, Legal Times

Patton Boggs to Lose Health Care Group to Akin


The yearlong exodus of partners from Patton Boggs will continue into the Washington firm's last days, as a group of health care policy partners shifts this week to Akin Gump Strauss Hauer & Feld. At the same time, other Patton Boggs partners—including Patton Boggs’ eight-lawyer Anchorage office, which will not join merged firm Squire Patton Boggs—are racing to discuss their prospects at other firms.

What's being said

  • Steve

    It is not surprising to see this. Conflicts of interest are rampant in healthcare representation and lobbying, and usually brought to light during mergers of megafirms. Companies are beginning to wake up to the fact that when Company A pays a lobbying firm $250,000 a year to represent their interests, and Company B (competing entity) is also paying the firm to undermine the business model of a client, the two cannot coexist without contortions in the contract and agreements spelling out conflict waivers for this and that...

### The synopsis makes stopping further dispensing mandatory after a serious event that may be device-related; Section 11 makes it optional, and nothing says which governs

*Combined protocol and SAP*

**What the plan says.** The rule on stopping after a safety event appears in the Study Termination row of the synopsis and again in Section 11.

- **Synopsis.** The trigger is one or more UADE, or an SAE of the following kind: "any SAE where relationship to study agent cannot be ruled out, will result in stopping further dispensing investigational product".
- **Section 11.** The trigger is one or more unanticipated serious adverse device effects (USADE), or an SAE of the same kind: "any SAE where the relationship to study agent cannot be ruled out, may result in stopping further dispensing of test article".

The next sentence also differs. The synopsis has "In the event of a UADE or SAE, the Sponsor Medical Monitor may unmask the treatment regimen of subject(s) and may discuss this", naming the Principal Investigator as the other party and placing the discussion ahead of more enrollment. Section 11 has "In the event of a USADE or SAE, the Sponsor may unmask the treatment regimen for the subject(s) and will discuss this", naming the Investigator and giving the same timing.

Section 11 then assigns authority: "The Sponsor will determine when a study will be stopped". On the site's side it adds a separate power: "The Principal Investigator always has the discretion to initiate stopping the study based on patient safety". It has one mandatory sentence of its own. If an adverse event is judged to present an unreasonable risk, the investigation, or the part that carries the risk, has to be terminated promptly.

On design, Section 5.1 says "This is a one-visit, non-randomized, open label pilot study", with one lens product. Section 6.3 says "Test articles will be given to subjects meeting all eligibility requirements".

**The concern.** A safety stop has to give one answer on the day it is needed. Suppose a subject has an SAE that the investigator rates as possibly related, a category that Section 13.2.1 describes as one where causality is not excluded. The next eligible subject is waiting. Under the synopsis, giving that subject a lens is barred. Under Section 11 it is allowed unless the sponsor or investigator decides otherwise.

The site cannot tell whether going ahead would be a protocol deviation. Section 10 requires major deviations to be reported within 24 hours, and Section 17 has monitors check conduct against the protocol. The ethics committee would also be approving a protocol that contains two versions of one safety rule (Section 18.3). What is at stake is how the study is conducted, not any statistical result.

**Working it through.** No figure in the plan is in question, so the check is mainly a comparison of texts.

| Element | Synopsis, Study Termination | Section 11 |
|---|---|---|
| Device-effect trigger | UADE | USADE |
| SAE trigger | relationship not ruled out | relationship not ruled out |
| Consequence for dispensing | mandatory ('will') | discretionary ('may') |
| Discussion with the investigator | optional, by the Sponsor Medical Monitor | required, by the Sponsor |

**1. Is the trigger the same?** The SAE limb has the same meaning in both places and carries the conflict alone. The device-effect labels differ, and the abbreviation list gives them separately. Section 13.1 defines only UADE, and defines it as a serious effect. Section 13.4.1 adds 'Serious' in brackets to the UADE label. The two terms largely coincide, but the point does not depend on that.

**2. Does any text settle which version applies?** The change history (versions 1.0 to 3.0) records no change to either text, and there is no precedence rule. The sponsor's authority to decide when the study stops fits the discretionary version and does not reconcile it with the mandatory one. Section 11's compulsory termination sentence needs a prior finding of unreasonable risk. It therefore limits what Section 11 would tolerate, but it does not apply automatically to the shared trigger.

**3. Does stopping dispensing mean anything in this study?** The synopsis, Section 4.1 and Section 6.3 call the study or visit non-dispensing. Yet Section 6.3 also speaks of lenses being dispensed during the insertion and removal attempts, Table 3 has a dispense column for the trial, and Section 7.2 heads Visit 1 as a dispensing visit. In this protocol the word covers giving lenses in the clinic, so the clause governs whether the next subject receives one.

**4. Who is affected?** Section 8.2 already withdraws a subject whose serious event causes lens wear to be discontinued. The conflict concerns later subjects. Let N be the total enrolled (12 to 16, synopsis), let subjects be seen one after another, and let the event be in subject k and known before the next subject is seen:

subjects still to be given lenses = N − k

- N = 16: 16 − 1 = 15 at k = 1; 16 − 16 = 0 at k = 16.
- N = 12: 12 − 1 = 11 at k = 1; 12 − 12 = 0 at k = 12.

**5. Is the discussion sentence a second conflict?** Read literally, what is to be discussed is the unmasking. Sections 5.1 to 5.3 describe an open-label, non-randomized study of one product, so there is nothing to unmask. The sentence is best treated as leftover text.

The model of the mega firm is going to eventually die because principles are no longer being fooled. In the past, company government affairs officials were given free reign to hire who they want, without regard for these issues. That is changing as information flows more freely today. In my view, you will see lots of migration from firm to firm to avoid these issues, and ultimately, the creation of many smaller lobbying/PR firms that have a non-conflicting book of business.

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